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Summary Chp. 8

After the executions, Clover is again uneasy that one of the seven commandments has been broken. She asks Muriel to read her the sixth commandment again from the gable wall. The commandment reads, “No animal shall kill another animal without cause.” Clover did not seem to remember having read the last two words before, but she thought no more of it.
The animals spend the following year working harder than ever. Squealer exhorts them to greater efforts, telling them that productivity on the farm has improved enormously since the rebellion, though many of the animals secretly feel hungry. Napoleon, who is now known as “Our Leader, Comrade Napoleon,” and several other flattering titles, is seen in public rarely, and now employs a cockerel as a herald, as well as being accompanied at all times by his dogs.
Relations between the neighbouring farms, Frederick of Pinchfield and Pilkington of Foxwood, remain complex. Napoleon, through the middleman, has been trying to sell off a pile of timber to one of the other neighbour. At this time, rumours abound that Frederick is about to attack the farm. A plot to murder Napoleon is uncovered. Three hens confess that Snowball, said to be living on Pinchfield, put them up to it. The hens are executed. Napoleon announces shortly afterwards that the wood is to be sold to Pilkington of Foxwood. When, later in the year, the wheat crop is found to be full of weeds, Snowball, and by implication Frederick, are blamed. The whole farm seethes with anger and resentment against Frederick, who is now the sworn enemy of Animal farm.
The windmill is completed by autumn. The animals forget their worries temporarily to celebrate this magnificent achievement. The animals are all congratulated by Napoleon. Two days later, he calls them to a meeting and announces that the wood is to be sold to Frederick. The animals are astonished, but Squealer easily explains this away as part of Napoleon’s strategy, to appear friendly with one neighbour while secretly courting the other. The sale goes ahead, and the solicitor organises the transport of the wood off the farm, and the delivery of the banknotes to Napoleon.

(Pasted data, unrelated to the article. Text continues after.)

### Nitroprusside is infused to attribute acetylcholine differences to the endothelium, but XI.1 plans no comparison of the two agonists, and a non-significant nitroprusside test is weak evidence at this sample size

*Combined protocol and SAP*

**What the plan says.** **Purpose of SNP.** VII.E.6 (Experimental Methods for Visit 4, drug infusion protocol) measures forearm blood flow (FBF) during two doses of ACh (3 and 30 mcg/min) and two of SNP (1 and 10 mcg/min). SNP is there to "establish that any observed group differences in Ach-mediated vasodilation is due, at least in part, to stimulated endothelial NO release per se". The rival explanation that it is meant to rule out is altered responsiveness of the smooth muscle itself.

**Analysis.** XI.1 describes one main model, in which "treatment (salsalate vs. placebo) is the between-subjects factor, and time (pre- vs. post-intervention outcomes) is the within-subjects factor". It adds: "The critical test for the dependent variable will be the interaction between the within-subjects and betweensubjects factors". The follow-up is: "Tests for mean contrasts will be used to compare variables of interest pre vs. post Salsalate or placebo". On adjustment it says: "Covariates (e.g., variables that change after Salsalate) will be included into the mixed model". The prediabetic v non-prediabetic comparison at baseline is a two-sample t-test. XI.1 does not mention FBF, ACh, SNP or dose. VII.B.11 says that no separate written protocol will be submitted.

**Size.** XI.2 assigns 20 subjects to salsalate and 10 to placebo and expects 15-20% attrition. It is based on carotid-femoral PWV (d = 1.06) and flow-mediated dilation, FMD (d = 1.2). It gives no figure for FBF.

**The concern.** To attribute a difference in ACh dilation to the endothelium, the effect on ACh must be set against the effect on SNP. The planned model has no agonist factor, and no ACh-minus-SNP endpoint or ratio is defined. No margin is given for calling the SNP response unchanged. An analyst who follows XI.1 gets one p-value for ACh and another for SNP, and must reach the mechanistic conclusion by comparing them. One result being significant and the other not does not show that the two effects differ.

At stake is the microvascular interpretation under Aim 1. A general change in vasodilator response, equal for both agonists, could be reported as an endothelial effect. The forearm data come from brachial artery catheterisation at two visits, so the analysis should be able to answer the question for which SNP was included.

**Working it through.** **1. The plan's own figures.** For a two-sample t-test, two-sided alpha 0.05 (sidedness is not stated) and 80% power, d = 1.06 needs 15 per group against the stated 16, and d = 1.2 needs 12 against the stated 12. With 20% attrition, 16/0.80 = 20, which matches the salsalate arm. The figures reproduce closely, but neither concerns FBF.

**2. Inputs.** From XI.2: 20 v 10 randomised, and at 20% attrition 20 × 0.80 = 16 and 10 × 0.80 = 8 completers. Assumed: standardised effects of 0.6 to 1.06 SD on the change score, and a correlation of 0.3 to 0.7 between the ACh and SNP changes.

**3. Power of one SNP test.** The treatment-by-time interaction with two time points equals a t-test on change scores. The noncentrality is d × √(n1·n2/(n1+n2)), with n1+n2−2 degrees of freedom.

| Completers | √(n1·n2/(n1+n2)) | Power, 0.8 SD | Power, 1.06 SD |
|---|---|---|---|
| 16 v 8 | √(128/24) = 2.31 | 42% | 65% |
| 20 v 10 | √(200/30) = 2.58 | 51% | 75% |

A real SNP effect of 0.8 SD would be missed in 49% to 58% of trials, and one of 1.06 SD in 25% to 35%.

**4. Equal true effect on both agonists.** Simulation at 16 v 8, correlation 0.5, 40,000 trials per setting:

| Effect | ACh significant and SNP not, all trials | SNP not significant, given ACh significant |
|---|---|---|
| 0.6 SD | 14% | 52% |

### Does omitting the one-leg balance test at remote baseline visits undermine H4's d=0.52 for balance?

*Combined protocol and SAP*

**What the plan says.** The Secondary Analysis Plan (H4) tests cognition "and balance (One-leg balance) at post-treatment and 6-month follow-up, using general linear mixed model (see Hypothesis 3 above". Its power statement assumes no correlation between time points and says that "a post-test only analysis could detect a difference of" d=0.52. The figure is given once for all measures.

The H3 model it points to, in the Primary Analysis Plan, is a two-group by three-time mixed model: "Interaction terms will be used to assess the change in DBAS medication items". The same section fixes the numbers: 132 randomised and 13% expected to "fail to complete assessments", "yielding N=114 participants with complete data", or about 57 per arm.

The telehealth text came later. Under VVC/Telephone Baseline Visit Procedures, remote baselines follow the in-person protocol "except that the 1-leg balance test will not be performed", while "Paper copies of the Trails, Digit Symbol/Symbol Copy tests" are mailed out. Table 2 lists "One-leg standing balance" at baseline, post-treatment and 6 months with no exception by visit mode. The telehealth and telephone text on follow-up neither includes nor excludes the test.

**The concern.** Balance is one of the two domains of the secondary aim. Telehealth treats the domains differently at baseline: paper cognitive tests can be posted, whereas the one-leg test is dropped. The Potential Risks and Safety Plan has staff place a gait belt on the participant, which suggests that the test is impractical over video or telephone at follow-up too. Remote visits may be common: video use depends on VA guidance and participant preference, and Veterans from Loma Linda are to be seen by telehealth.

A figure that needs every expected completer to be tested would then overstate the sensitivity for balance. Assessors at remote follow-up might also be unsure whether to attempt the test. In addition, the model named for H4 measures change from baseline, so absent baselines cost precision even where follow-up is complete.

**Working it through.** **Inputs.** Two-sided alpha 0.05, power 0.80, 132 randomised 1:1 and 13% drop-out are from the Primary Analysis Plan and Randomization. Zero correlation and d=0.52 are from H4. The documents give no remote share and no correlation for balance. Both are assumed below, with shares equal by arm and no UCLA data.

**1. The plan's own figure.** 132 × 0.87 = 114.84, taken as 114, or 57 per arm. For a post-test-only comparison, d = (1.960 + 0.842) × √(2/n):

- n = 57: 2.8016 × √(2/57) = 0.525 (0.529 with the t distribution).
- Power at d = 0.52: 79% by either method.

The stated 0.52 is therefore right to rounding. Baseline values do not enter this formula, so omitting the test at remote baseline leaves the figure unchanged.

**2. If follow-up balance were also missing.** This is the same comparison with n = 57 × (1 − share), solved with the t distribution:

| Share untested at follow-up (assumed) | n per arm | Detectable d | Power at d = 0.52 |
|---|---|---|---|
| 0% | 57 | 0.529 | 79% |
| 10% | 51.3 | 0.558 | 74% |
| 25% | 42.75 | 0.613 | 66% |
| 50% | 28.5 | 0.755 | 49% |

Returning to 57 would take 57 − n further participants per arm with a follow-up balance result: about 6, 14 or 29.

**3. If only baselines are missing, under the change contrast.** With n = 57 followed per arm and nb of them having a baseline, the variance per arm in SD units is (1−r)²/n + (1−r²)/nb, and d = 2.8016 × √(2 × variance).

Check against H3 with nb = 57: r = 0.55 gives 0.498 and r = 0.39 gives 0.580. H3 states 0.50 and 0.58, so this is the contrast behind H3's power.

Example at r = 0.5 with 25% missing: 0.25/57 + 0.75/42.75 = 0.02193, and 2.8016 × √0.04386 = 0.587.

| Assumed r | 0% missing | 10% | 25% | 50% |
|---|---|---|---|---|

Three days later, the notes are discovered to be forgeries. Napoleon assembles the animals again and pronounces the death sentence on Frederick. At the same time, he warns them that Frederick and his men may be about to attack the farm.
The attack comes the next morning. Fifteen men, six with guns, approach the farm, and the battle is joined. Messengers are sent to Foxwood requesting assistance, but Pilkington sends back a curt rejection. The animals are driven back to the farm buildings. While they are trapped there, the men plant dynamite around the windmill. In the ensuing explosion, the windmill is obliterated. The animals react to this by forgetting all about the guns and charging headlong at the men, who after a brief struggle, run for their lives.
The animals are dejected at the loss of the windmill, but the pigs quickly set about the task of rebuilding morale by reminding them of the magnificent victory they have won. The day will be forever commemorated as the Battle of the Windmill. In the ensuing celebrations, the forged banknotes are forgotten.
The pigs then discover a cask of whisky in the farmhouse. That night, loud celebrations are heard in the farmhouse, to the amazement of the other animals. Soon afterwards, it is announced that a small field near the orchard, originally set aside for retired animals who could work no more, was to be ploughed up and sown with barley. Muriel is troubled by this development, and she consults the fifth commandment. Again, she realises she has remembered it incorrectly, for it says, “No animal shall drink alcohol to excess.”

George Orwell